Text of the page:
By on September 18, 2018

Image: Audi

Audi found itself preempted in a number of ways last night. Not only did the San Francisco unveiling of the brand’s new electric crossover take place not too far from the home of Tesla’s well-established Model X, it also comes as Jaguar’s I-Pace EV prepares to pop up at U.S. dealers. Meanwhile, rival Mercedes-Benz saw fit to debut its EQC electric crossover just two weeks prior.

The crossover’s side-view cameras — pods on the end of thin arms, replacing a traditional mirror (and not legal in the U.S.) — would have been revolutionary, had Lexus not revealed its Japanese-market ES last week. And, if that wasn’t enough, Elon Musk choose Monday night to reveal the hapless individual slated to become the first SpaceX tourist. The lucky bidder will be fired around the moon.

All of this took away from the unveiling of a conventionally styled utility vehicle tailor made to avoid striking terror into the hearts of non-EV fans.

The E-Tron, which arrives in the U.S. in the second quarter of 2019, shouldn’t alarm anyone, unless they’re thinking of long and winding road trips into the great unknown. There’s two electric motors on tap, one per axle, and a 95 kWh battery pack funnelling juice fore and aft. Naturally, all four wheels see a helping of electric torque.

Image: Audi

It’s not the fastest EV crossover out there, nor is it the longest-ranged. Audi claims a 0-60 mph time of 5.5 seconds — a sprint time no former Tiguan or Compass owner would complain about. The automaker’s stated range of just under 250 miles on the WLTP cycle probably translates into something around 220 miles on the EPA test course, which may prompt cries of “Not enough!” Rear cargo volume measuring 28.5 cubic feet places it just ahead of the EQC, but well behind the Model X. Starting price in the U.S. is $74,800, plus destination.

The E-Tron is, however, a combination of the elements Audi feels it can best sell to the buying public, traditional bodystyle and outward appearance included. Sure, it could have gone wild, presenting a roadgoing vision of the future, but how many people would that attract, versus the number it would repel? Two large touch screens (10.1 inches and 8.6 inches) that fill the entirety of the center stack should placate tech nerds once nestled inside — assuming they’re not holding out for the only “real” EV, also known as a Tesla.

Image: Audi

As we’re still a ways away from E-Tron deliveries, Audi isn’t saying exactly what to expect in terms of curb weight and power. However, past snippets released by the automaker reveal that in “boost” mode (ie – throttle to the floor), the vehicle unlocks extra electrons to the tune of roughly 400 horsepower and 490 lb-ft. In normal driving, however, the rear motor handles the thrust duties to conserve range. Dig into the accelerator too much, dive into a corner too fast, or come across a patch of slippery pavement, and the front motor comes online to manage forward progress. Audi claims up to 90 percent of braking can occur without using the friction brakes. Like most EVs, you’ll be able to dial up the desired amount of regenerative braking (and energy capture).

You’ll also be able to raise and lower the E-Tron by three inches, lessening drag at highway speeds ot keeping the underside free of pointy things while venturing off-road. The highway lowering occurs without driver intervention.

Image: Audi

As a perk to buyers (orders opened Monday), Audi’s offering 1,000 kWh of free charging at Electrify America stations. You know that entity — it’s the one Audi’s parent, Volkswagen Group, was forced to create in the wake of the diesel affair. The charging network isn’t fleshed out at the moment. At a DC fast-charge plug, Audi claims the E-Tron can take on an 80 percent charge in 30 minutes. Obviously, charging is an overnight thing when hooked to a 240-volt home outlet.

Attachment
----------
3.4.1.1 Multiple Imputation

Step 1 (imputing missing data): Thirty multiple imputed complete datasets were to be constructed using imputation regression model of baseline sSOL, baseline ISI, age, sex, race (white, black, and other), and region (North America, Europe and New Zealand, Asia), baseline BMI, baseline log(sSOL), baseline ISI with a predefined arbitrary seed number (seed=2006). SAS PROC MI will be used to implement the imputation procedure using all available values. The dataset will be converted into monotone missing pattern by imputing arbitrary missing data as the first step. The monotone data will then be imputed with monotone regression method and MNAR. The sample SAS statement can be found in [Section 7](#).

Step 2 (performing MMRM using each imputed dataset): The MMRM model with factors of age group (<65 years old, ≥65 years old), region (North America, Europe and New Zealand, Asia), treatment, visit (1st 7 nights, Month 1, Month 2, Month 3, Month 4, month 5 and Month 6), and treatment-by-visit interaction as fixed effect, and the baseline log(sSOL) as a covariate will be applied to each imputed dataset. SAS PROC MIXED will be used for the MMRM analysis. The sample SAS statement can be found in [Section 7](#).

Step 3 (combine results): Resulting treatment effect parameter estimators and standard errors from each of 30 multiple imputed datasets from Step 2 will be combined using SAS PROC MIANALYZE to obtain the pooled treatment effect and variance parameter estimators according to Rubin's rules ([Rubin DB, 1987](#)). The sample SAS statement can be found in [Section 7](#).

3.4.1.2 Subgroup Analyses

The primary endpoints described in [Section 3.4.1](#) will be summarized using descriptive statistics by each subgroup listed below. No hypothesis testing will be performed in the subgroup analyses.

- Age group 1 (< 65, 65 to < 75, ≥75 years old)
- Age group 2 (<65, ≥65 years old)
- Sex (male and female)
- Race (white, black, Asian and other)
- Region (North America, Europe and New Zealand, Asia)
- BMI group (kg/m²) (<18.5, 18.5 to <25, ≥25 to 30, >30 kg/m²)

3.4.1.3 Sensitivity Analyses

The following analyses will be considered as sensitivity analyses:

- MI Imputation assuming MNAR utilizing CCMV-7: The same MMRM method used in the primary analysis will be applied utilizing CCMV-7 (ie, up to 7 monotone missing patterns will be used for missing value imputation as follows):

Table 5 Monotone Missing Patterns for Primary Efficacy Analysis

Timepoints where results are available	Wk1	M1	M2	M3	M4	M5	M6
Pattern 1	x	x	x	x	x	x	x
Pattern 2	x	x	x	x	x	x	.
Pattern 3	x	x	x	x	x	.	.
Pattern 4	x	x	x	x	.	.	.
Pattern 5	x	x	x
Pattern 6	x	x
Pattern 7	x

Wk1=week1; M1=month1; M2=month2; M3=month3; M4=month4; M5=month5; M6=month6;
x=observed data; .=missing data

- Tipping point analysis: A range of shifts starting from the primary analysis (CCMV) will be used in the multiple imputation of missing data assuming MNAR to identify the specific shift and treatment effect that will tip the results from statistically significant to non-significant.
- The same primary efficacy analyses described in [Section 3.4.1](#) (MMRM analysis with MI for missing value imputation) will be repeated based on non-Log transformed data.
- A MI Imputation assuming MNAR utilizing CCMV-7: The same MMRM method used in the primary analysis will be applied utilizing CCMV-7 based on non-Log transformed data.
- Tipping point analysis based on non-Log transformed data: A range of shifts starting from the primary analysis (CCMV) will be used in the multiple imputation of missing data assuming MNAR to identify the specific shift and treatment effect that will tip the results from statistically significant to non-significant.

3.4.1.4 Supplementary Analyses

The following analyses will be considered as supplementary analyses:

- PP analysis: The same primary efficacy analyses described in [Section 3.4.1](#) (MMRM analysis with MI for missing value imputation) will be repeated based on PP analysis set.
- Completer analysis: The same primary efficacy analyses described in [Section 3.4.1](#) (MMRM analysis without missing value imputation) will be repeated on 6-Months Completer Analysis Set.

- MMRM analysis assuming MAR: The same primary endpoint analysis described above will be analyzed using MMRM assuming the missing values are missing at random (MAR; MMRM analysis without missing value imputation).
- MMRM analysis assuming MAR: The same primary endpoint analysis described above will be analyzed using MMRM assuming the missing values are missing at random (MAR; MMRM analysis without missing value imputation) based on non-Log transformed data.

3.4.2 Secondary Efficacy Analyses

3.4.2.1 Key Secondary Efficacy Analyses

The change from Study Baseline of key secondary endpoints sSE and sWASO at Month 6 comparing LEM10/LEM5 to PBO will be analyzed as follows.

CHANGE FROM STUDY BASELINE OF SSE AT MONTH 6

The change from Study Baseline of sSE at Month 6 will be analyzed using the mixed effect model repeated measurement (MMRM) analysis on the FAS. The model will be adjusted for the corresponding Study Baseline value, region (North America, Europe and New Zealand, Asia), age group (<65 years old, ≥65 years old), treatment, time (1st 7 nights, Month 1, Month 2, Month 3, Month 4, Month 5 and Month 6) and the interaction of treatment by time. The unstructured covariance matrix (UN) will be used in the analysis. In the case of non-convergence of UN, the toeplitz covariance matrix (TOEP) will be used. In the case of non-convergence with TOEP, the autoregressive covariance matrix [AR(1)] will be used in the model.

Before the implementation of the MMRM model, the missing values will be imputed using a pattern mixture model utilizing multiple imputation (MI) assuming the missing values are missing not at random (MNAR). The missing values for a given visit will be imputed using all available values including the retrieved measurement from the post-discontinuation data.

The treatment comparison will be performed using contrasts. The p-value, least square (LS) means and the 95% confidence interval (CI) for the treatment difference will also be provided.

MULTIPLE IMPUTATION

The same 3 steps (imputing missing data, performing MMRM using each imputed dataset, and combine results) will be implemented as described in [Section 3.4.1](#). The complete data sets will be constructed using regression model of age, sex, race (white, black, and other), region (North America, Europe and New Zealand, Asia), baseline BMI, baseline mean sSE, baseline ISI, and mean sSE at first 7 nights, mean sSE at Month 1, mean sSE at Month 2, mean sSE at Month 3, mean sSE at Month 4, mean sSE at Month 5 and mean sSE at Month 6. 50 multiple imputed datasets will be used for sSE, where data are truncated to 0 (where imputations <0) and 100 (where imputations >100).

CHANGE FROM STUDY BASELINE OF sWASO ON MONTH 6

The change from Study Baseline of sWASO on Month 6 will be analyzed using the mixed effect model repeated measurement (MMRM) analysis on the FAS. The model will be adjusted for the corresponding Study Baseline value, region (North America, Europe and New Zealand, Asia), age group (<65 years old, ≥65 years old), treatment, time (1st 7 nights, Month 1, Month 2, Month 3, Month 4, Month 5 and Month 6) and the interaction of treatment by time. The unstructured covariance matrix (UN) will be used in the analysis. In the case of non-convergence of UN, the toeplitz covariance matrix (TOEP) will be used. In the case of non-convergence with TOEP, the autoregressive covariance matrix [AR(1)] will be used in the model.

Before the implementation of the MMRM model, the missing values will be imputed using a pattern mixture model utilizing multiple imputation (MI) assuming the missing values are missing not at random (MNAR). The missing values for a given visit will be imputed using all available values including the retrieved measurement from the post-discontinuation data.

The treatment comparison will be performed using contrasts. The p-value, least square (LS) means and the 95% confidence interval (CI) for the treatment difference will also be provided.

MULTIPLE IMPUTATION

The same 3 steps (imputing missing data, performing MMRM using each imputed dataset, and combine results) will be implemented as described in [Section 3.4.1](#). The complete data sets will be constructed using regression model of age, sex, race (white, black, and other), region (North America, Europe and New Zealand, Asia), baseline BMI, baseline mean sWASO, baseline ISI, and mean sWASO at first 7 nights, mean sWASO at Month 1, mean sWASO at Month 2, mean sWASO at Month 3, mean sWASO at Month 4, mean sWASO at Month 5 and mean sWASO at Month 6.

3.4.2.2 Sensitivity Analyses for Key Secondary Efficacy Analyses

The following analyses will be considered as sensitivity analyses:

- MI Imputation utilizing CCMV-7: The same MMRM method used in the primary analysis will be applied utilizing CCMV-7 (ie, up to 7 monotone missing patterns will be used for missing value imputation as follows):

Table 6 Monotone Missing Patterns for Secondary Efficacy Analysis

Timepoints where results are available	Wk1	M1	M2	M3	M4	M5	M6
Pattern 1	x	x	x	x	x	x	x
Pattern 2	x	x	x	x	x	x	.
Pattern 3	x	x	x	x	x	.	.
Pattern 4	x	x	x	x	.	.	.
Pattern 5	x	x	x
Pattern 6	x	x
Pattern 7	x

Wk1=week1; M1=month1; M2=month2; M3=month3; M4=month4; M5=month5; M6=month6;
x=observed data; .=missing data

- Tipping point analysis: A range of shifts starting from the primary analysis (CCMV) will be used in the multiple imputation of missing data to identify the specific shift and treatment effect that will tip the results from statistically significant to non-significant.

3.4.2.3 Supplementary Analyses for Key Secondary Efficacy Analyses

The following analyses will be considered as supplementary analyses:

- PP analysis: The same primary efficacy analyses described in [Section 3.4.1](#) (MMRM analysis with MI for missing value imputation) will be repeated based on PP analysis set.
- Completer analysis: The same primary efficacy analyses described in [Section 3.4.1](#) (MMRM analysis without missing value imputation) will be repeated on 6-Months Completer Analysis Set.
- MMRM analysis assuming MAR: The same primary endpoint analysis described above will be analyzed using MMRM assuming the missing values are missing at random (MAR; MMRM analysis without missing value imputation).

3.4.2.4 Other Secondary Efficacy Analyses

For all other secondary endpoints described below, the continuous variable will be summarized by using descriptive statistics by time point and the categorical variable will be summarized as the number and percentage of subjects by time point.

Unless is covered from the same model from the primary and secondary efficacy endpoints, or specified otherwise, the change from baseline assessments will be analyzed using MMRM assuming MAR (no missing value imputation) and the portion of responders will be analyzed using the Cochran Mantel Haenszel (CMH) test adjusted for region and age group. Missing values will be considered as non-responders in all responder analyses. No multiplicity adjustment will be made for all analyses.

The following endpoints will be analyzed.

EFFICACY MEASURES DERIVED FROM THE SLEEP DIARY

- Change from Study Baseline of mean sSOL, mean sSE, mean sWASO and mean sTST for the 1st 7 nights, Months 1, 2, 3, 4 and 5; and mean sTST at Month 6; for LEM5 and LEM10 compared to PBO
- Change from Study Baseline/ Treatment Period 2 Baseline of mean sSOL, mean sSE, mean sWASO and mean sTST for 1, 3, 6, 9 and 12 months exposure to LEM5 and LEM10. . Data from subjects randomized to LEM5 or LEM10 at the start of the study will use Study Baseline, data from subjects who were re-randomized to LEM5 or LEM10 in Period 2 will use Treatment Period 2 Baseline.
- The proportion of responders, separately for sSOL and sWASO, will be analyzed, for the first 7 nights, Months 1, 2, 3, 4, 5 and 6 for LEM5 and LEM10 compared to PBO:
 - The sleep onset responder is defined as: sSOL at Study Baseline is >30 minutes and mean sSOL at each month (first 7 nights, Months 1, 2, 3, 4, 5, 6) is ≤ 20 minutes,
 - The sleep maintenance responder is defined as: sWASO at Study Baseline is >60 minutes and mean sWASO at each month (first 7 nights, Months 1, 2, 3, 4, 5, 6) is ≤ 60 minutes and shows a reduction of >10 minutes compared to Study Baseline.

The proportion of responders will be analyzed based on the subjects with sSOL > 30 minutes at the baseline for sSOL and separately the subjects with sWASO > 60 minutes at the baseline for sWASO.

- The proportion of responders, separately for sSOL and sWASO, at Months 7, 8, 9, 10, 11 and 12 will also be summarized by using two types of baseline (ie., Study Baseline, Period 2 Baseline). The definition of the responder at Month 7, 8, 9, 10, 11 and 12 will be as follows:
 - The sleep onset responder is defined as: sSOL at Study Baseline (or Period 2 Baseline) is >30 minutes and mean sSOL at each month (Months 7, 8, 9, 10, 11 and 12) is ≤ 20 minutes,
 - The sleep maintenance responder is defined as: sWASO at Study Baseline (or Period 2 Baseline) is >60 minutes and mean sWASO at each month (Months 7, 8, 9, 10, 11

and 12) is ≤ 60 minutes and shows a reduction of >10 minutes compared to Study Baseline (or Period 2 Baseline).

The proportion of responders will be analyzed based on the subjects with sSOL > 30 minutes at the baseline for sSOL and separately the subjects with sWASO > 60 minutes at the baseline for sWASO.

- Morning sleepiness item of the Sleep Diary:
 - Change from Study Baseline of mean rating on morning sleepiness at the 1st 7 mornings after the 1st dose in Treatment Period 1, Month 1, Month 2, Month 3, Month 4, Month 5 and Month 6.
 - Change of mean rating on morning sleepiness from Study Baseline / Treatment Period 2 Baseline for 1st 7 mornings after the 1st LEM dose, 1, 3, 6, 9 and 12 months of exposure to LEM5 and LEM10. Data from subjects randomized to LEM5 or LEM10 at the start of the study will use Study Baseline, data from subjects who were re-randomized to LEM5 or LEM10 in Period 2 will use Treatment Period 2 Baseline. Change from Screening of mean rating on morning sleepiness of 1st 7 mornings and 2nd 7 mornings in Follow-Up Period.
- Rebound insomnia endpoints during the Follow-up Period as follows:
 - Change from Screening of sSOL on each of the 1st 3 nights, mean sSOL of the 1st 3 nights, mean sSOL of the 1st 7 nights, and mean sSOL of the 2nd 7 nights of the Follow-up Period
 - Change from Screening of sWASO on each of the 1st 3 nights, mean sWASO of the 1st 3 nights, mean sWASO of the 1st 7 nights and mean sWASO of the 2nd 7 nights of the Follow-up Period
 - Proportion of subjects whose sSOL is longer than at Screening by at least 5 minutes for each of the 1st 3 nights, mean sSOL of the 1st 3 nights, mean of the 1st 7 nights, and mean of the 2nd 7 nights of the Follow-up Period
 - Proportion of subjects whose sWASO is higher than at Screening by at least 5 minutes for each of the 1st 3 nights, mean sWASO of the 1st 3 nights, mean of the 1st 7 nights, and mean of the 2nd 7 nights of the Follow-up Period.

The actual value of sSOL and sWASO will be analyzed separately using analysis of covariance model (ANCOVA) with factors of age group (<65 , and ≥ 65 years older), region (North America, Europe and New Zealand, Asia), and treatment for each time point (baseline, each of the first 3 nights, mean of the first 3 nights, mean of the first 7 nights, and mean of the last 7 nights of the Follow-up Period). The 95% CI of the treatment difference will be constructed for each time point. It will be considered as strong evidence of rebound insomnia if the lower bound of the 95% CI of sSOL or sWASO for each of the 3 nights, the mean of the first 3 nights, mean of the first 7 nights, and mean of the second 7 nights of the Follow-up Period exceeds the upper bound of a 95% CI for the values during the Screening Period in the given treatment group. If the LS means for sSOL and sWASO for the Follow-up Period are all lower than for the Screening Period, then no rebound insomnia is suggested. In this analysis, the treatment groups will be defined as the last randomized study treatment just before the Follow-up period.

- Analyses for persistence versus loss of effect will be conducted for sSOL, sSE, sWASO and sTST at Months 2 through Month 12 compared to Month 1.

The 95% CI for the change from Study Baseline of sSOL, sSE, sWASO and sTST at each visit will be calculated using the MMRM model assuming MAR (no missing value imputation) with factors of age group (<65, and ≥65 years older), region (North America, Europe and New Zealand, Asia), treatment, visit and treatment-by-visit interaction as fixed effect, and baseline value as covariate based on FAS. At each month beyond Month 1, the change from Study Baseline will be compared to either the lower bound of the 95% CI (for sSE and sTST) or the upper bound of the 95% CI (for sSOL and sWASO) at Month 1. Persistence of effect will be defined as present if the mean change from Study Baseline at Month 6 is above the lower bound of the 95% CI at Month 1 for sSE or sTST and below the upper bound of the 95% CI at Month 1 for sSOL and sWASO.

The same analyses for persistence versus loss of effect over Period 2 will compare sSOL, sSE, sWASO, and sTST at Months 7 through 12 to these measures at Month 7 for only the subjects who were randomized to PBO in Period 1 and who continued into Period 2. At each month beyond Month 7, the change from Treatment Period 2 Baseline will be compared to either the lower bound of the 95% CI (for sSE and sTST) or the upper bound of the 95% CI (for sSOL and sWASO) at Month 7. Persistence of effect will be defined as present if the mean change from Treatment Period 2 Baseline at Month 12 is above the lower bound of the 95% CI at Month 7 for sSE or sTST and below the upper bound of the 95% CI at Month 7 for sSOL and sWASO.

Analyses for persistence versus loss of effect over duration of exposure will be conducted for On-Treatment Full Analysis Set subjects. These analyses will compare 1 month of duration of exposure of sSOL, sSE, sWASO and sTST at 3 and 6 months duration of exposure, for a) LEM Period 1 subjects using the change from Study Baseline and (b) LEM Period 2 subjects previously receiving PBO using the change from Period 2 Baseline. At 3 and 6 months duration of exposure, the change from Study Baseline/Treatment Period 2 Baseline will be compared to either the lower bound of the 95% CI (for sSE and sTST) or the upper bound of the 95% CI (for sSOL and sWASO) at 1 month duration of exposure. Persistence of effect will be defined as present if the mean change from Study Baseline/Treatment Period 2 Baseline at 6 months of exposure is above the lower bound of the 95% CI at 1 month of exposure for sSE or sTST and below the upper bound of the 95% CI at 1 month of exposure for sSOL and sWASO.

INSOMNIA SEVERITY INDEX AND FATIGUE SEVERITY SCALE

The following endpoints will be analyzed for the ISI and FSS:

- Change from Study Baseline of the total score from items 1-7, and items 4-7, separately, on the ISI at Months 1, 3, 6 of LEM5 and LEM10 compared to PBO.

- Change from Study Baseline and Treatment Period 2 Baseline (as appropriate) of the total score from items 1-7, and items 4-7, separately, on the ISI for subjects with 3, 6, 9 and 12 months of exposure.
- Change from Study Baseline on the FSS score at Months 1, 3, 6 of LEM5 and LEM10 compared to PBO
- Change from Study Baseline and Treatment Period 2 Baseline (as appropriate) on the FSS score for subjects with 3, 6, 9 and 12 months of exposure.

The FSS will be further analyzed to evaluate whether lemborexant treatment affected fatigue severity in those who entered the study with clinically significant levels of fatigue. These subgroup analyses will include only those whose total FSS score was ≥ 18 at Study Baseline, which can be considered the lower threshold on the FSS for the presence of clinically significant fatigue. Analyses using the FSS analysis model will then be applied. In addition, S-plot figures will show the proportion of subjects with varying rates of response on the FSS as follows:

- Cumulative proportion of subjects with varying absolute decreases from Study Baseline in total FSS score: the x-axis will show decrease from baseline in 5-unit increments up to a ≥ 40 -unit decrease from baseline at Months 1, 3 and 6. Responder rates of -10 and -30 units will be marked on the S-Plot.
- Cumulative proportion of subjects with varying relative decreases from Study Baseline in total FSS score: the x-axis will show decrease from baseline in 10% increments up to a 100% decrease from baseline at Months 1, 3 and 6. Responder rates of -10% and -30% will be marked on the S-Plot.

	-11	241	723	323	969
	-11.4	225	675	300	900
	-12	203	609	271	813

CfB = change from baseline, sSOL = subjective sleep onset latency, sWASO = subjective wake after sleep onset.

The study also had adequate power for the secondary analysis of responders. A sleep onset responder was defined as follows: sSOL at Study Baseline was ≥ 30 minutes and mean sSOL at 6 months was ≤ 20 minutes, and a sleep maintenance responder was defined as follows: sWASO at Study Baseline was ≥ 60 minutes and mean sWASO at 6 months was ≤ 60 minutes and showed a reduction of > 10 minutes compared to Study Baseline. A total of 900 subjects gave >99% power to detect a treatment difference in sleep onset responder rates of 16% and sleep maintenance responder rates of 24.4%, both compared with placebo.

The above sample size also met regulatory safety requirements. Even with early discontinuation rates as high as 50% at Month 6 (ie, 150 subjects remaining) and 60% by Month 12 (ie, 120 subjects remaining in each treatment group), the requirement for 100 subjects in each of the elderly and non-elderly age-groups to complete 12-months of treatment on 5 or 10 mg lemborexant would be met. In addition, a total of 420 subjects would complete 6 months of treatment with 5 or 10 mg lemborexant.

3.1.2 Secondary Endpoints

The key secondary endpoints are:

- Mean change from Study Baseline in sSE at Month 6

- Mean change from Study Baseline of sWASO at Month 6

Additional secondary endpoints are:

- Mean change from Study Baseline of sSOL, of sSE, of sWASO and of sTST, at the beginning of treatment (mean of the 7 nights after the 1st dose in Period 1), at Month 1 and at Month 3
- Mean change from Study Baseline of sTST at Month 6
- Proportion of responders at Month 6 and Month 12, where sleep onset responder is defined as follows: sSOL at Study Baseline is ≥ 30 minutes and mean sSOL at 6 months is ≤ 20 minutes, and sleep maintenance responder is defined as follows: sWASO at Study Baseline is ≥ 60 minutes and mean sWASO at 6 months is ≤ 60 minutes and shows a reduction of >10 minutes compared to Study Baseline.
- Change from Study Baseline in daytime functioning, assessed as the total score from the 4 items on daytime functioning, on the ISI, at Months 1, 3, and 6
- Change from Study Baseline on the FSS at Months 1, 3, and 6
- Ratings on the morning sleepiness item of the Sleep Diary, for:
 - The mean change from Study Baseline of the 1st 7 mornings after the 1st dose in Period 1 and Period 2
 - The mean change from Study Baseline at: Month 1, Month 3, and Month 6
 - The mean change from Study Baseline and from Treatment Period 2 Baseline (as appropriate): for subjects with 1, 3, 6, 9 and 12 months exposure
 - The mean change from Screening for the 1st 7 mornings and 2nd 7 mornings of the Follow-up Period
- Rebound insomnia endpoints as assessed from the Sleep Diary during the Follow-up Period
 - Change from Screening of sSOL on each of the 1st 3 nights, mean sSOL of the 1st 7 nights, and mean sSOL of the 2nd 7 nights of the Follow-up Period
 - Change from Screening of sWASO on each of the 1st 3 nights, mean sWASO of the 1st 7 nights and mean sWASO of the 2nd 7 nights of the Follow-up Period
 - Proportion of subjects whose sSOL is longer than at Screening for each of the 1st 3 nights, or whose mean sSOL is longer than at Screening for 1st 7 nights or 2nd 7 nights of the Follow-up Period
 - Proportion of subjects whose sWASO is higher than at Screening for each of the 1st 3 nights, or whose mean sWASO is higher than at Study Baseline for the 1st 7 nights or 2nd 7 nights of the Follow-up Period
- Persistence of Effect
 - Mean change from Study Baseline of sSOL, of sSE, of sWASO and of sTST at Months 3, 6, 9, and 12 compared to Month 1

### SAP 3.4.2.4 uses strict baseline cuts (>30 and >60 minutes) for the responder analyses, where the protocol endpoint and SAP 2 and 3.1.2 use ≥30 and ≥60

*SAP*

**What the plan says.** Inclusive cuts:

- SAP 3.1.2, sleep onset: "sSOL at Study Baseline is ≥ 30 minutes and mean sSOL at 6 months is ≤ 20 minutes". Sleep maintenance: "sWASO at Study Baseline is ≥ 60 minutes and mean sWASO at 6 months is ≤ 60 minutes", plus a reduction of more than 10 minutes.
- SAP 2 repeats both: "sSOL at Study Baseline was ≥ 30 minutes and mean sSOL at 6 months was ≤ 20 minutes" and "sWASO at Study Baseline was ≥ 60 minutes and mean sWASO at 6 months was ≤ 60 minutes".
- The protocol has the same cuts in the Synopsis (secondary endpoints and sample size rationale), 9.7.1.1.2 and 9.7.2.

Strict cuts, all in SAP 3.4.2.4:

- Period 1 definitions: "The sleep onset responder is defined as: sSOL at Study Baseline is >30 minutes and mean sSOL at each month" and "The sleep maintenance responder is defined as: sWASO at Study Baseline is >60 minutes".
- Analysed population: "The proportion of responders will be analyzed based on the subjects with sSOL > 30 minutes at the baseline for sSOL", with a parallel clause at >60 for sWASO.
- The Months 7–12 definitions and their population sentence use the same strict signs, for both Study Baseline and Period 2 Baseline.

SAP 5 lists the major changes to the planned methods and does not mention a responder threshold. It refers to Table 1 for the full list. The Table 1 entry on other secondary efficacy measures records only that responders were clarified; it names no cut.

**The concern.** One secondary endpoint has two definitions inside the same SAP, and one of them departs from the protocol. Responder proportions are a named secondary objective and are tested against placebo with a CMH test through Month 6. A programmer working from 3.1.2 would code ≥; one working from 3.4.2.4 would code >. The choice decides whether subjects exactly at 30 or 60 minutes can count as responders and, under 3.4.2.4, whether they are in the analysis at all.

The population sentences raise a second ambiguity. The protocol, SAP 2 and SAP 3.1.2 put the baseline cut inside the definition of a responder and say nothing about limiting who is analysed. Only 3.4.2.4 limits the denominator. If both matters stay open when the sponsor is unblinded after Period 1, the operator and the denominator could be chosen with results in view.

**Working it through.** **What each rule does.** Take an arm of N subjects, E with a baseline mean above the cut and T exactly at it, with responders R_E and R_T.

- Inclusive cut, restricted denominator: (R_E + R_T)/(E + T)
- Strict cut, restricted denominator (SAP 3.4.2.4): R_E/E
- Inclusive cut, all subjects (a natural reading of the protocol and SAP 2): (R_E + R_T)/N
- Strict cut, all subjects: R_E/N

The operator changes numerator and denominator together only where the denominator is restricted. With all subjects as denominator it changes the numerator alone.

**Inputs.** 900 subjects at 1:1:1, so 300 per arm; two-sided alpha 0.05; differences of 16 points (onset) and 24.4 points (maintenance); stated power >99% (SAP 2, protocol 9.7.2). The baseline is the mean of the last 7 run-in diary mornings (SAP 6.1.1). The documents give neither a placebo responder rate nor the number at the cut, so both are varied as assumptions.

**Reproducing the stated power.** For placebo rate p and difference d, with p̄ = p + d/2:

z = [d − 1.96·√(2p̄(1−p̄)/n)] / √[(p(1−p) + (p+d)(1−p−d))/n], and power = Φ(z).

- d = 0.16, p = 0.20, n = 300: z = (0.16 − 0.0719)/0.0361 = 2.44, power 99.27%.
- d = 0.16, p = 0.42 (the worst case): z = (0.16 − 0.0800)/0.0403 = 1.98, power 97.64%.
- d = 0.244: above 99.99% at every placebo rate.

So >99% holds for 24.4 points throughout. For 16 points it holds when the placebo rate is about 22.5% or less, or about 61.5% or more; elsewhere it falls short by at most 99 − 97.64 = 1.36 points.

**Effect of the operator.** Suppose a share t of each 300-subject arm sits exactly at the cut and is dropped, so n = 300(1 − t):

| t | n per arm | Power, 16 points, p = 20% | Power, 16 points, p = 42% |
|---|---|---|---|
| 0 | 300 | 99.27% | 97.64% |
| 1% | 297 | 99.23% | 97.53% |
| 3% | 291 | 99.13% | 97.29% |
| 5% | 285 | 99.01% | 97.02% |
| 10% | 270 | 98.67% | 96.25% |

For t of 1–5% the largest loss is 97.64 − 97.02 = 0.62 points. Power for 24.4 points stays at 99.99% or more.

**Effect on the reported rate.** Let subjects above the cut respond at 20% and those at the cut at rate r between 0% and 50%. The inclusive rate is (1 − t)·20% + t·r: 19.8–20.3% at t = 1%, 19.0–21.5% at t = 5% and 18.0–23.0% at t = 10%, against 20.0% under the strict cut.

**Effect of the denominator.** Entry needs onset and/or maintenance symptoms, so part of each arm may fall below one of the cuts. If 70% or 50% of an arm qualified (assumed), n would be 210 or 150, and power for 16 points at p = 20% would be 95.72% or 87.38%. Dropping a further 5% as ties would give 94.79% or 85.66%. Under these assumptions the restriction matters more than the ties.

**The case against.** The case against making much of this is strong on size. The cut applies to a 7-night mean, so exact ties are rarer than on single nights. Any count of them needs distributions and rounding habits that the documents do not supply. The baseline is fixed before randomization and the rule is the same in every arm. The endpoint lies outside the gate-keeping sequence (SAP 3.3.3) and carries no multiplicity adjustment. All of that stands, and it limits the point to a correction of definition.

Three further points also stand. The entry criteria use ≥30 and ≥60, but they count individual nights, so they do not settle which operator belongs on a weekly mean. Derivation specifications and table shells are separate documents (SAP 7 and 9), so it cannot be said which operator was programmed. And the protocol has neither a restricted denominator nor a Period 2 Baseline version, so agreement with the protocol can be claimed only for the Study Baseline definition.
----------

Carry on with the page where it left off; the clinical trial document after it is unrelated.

With the E-Tron, Audi created a somewhat conservative challenger ready to do battle in the premium EV utility field. Soon, there’ll be an electric BMW X3 entering the fray, with Hyundai and Ford crossover EVs positioned in the mainstream subcompact and compact classes, respectively, before too long.

[Images: Audi]

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18 Comments on “2019 Audi E-Tron: And Then There Were Four… Premium Electric Crossovers...”


  • avatar
    theBrandler

    It’s interesting to me that what I perceive as a “big” battery at 95kwh, when placed into a vehicle trying to be normal instead of as efficient as possible, ends up giving rather poor range. Manufacturers will need to stuff a ~140kwh of battery into these things for these “normal” type electric vehicles to match the range of their internal combustion engine cousins they want to replace. I don’t even think you can fit that much battery into them yet just as a physical space constraint, never mind the weight and price penalties.

    Sigh, my kids might drive electric cars, but I don’t see that in my future before retirement.

  • avatar
    NeilM

    I just don’t see how, in most families, an electric vehicle like this can work without having a conventionally fueled companion vehicle for longer journeys. Range anxiety issues apart, 220 miles of actual range wouldn’t get me from home in Fort Wayne, IN to Indianapolis, the nearest larger city, and back. Chicago is farther away, as are Cleveland or Columbus. Millions of car drivers do the same math.

    So how is an electric SUV to perform the function as family hauler? It can’t, not without utter reliance on charging stations at the destination or on the way.

    An EV is much easier to justify for short/mid distance commuting duty, and for that you don’t need an SUV.

    • 0 avatar
      a5ehren

      The short answer is that people don’t travel long distances as much as they think they do.

      And it’s $75k, so the people buying this can afford to park a Q7 next to it for their beach trips or whatever while one of the parents DDs the e-tron and uses it to take the kids harpsichord practice after school.

      • 0 avatar
        NeilM

        “The short answer is that people don’t travel long distances as much as they think they do.”

        In most of the USA 125 miles each way doesn’t constitute a long distance: it’s a couple of hours and then the same back, easy drive. I know tons of people who do that all the time: go down to Indy for lunch, shopping, a family visit, then back the same day.